Linux Developers Spar Over Enterprise Desktop Plans

Bruce Perens, a major open-source leader, and KDE supporters tussle over UserLinux, Perens' proposed new business Linux distribution's GNOME desktop choice.

The quest for a unified Linux desktop has sparked a new struggle between advocates of the KDE and GNOME interface technologies. The battleground: The UserLinux initiative started by open-source heavyweight Bruce Perens.

Debian and KDE developers have announced an ambitious initiative to provide an enterprise Linux desktop operating system based on the KDE interface. Perens, an important open-source community leader, though, sees this move as pulling effort away from his similar GNOME interface-based plan, UserLinux.

Perens started UserLinux as an effort to provide a common-branded enterprise Linux desktop and server based on the Debian Linux distribution. Perens said he sees this as a step up from the Linux Standard Base (LSB) that finishes the work that UnitedLinux started, but which stalled out when The SCO Group Inc. pulled out of Linux.

At the time, Perens explained, "I made GNOME the default desktop by fiat. Looking at KDE and GNOME, you can always show how one is better than one or the other. But I choose GNOME. I did so because UserLinux is intended to be a system for business people, and its too much to ask for business IT to maintaining expertise in two GUI development kits."

It was a choice that Perens realized wouldnt make KDEs supporters happy. "I put myself in an unpleasant position where I have to make a decision. I dont see a consensus happening between the two camps, even though to an end users eye both KDE and GNOME can be set to look the same."

KDE supporters responded with their own attempt to add KDE to UserLinux. Perens opposed this move, believing that supporting two desktops would only hinder OEM, ISV and end-user support for UserLinux. Even so, KDE and Debian developers started their own effort based on UserLinux, but will be focusing primarily on "desktop needs of government agencies, educational institutions and enterprises."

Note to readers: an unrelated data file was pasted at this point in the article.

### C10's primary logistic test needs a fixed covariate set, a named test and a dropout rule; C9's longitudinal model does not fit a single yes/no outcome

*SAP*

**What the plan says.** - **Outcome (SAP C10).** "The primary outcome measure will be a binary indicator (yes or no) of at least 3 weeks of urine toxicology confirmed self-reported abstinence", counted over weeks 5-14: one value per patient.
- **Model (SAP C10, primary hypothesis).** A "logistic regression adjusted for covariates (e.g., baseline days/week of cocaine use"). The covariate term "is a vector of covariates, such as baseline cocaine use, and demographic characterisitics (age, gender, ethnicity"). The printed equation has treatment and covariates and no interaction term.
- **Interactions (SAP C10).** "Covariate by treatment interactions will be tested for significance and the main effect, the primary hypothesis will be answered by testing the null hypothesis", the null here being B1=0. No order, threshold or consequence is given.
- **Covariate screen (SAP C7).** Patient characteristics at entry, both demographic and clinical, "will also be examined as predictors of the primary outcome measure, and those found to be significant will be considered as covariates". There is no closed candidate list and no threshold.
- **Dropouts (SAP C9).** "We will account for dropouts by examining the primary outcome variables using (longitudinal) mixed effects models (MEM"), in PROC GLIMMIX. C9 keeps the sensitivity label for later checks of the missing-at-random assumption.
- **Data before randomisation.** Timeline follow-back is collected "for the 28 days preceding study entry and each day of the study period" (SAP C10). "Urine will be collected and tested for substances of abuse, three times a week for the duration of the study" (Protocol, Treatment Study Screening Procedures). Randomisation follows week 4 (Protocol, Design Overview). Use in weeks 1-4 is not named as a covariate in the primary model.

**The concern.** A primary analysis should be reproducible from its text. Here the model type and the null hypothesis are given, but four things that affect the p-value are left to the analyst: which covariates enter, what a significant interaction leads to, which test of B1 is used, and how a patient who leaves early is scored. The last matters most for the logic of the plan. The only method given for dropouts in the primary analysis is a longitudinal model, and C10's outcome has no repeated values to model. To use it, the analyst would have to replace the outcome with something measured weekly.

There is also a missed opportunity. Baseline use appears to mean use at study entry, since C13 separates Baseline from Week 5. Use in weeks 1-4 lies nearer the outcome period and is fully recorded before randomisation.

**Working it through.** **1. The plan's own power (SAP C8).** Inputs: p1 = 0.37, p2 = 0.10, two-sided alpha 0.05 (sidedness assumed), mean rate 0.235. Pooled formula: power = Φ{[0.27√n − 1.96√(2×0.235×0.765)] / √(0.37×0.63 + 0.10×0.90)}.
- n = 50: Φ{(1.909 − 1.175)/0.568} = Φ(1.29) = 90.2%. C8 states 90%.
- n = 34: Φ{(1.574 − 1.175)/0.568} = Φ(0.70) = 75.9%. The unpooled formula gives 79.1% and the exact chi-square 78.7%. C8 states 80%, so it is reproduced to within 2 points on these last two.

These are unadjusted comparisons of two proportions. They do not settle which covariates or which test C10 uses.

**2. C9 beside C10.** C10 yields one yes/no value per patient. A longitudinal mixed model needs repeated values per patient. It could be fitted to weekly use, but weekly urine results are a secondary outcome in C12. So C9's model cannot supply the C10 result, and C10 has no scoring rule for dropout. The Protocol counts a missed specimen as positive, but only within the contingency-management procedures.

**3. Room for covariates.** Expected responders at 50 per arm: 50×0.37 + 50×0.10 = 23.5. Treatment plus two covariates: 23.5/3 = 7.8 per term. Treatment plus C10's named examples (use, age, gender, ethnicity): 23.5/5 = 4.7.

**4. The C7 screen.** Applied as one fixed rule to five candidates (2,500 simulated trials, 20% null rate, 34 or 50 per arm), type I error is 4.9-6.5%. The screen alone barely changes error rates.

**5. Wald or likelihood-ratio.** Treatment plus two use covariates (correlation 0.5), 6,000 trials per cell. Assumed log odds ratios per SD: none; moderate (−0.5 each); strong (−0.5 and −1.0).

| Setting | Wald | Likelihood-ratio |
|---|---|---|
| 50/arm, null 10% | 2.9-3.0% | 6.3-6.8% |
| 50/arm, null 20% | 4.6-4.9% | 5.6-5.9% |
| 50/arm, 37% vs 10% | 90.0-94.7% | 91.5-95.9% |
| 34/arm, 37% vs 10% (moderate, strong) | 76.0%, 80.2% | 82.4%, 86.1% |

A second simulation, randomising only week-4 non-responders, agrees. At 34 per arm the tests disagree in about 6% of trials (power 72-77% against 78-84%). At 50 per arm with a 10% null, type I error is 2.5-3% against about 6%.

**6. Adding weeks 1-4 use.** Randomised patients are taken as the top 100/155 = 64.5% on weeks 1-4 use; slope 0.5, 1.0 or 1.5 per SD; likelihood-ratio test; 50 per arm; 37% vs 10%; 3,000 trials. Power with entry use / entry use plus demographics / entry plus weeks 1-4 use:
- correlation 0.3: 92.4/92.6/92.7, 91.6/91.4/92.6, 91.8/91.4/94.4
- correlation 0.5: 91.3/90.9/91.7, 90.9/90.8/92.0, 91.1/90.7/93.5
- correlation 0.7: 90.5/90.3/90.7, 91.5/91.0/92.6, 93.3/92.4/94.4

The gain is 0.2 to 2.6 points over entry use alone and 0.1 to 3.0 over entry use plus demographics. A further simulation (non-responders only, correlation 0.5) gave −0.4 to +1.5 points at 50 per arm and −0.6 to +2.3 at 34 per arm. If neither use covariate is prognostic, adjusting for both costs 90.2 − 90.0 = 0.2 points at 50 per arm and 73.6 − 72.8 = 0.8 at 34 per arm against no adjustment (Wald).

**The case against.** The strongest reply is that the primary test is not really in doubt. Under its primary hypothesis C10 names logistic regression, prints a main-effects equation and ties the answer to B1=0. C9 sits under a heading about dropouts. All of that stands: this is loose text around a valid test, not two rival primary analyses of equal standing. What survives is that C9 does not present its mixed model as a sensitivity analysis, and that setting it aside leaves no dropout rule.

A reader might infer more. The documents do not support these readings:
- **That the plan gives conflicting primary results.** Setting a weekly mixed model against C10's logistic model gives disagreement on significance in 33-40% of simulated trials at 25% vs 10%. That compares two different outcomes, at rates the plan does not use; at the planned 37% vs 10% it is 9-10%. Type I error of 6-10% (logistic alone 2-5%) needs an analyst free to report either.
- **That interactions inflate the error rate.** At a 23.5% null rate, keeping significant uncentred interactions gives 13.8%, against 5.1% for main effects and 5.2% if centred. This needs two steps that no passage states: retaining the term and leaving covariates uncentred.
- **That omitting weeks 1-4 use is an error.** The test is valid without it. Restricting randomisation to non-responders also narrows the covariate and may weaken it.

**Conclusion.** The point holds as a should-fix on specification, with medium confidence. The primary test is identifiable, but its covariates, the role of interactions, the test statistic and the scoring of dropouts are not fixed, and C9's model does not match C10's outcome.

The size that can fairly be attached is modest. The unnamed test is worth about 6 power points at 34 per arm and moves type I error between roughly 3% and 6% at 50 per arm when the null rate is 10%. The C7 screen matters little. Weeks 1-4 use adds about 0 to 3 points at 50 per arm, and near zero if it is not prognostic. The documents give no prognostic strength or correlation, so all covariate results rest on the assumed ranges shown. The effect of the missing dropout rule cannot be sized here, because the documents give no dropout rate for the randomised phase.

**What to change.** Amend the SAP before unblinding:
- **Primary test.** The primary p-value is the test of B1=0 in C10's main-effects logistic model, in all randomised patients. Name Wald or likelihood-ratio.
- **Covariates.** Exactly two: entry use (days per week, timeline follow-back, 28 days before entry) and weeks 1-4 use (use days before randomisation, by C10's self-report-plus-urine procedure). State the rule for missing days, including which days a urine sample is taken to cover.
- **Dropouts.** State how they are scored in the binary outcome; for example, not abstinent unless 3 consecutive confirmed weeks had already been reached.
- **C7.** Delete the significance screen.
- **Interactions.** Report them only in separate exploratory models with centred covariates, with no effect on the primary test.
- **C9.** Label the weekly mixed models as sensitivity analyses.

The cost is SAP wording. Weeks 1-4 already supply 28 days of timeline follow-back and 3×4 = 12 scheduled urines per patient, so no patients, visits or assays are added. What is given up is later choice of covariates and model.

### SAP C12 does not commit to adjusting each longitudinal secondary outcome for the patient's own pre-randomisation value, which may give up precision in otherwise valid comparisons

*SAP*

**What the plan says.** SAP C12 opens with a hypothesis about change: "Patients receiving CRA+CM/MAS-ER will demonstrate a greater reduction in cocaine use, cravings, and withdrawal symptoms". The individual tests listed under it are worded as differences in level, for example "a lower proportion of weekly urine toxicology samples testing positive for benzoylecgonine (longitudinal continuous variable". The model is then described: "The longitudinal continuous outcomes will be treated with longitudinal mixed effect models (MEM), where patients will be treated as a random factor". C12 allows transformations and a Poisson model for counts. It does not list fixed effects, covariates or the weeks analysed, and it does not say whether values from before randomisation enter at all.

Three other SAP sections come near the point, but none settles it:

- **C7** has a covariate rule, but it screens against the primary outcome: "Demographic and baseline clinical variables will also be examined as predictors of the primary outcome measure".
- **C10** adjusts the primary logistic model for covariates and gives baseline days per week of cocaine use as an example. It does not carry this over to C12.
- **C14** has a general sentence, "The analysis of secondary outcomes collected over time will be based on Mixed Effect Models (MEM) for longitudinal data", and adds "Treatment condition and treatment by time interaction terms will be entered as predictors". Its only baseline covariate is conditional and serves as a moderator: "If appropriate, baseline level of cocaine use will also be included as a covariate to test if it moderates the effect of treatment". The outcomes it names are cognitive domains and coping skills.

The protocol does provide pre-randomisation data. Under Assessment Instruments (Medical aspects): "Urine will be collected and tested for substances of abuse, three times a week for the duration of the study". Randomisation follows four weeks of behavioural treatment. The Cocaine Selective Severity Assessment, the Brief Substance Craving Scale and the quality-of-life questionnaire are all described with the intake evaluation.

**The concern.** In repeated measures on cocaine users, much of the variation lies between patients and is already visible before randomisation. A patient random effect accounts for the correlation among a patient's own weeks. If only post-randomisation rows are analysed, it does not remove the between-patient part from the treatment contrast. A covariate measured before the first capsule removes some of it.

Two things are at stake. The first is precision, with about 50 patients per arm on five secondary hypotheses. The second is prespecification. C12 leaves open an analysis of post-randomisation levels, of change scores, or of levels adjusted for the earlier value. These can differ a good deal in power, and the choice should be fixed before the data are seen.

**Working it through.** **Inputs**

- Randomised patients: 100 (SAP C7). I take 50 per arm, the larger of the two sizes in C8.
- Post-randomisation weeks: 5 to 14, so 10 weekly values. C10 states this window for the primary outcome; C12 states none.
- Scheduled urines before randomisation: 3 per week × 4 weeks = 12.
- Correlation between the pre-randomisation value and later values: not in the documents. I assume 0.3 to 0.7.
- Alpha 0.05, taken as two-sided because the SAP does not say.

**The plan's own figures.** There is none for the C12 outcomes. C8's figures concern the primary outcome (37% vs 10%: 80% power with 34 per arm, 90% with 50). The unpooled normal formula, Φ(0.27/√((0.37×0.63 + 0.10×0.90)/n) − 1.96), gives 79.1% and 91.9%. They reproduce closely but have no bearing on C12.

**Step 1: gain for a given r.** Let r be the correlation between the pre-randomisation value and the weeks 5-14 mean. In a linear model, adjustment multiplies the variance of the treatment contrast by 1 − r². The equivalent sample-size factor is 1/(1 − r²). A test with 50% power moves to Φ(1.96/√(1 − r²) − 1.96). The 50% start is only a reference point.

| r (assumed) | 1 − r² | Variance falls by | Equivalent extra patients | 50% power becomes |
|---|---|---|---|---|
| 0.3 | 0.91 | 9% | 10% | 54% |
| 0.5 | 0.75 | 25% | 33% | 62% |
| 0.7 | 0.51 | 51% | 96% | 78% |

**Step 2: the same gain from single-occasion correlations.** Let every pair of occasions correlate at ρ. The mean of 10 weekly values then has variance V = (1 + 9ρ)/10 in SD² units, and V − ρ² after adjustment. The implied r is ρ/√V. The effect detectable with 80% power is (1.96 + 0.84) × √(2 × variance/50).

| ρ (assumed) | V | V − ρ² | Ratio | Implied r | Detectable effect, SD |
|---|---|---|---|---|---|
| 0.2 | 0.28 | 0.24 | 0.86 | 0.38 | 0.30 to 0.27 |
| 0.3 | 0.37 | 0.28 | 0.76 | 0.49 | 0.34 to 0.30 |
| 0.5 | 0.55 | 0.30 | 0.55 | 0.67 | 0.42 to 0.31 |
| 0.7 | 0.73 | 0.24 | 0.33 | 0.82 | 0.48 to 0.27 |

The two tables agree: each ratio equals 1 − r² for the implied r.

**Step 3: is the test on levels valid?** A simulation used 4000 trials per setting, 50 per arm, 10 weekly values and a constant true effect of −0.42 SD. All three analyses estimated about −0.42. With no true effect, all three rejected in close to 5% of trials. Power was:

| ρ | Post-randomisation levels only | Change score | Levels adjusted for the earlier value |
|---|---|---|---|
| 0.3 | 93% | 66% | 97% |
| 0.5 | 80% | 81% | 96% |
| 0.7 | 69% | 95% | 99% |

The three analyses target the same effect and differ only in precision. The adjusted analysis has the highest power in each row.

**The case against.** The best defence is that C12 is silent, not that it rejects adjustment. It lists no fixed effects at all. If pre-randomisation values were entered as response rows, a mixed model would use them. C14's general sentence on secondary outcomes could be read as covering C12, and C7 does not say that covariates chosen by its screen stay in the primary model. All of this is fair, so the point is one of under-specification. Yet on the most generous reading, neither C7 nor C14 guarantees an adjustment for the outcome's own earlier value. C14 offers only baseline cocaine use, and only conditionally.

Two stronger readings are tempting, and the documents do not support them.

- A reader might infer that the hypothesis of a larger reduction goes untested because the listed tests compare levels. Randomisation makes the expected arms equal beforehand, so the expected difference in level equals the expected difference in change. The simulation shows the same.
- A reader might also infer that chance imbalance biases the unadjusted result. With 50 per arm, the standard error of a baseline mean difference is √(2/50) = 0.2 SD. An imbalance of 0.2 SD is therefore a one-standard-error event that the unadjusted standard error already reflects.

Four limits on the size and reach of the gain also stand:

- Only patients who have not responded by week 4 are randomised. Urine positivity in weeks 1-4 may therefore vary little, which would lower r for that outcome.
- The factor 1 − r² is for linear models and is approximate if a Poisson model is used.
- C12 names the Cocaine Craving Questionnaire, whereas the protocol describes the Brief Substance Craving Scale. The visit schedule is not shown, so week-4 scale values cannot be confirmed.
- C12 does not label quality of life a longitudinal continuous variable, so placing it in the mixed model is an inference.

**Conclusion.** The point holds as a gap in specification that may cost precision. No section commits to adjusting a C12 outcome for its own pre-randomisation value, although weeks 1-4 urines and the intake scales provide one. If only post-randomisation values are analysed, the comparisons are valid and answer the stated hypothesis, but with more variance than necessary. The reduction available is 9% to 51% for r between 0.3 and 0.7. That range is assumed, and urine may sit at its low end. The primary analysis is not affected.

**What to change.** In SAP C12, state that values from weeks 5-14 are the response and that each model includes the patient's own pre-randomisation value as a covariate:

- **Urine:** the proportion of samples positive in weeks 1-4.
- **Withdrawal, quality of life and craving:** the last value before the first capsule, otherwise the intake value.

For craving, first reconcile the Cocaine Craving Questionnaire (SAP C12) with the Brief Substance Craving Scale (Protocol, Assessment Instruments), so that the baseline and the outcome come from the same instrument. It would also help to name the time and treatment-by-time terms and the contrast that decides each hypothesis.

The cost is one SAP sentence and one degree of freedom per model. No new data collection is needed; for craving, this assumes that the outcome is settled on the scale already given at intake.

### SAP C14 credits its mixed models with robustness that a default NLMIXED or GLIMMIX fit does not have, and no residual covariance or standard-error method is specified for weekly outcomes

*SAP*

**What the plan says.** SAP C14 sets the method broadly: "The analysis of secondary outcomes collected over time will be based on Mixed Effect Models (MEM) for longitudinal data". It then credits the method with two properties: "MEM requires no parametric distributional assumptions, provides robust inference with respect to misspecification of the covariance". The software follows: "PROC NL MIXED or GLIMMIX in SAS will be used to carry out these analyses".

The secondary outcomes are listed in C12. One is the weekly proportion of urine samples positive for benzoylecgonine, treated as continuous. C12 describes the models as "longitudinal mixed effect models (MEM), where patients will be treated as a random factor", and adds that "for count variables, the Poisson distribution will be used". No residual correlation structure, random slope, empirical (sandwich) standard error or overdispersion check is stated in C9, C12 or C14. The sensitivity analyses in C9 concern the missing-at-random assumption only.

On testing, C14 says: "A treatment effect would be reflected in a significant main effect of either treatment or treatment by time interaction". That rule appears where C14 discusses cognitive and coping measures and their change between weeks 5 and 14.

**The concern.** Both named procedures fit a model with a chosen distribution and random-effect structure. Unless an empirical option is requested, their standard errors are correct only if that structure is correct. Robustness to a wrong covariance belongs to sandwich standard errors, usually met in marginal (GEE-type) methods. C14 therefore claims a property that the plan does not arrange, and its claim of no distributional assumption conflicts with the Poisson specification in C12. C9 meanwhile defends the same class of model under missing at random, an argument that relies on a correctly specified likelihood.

Both approaches have little industry support at this stage. UserLinux appears to have at least the attention of Linux distributors Conectiva SA and MandrakeSoft SA; Voxel Dot Net Inc., a Linux solutions provider; and Novell Inc. The KDE effort has a firm commitment from LinuxMagic, a Linux ISV and wholly owned subsidiary of British Columbia-based Wizard Tower TechnoServices Ltd.

In a statement, LinuxMagic CEO Michael Peddemors said, "We at LinuxMagic have adopted KDE- and Debian-based strategies for all our LinuxMagic OS and product developments, using thin-client technology, the KDE Desktop, Debian-based systems and We are very excited by the new possibilities of this project."

The KDE plan calls for seamless integration of open-source projects such as and Mozilla into the KDE desktop in addition to many other enterprise-critical features.

Although Perens said he wishes them the best and thinks they may do excellent work, he would prefer that their proposal wasnt based on his own GNOME-based UserLinux. He said he believes focusing on one GUI would better serve the needs of business desktop users. But, in the end, Perens said he "made a decision for this particular project. I dont pretend that it was a democratic decision, and were moving on to other levels. I cant be everything to everyone."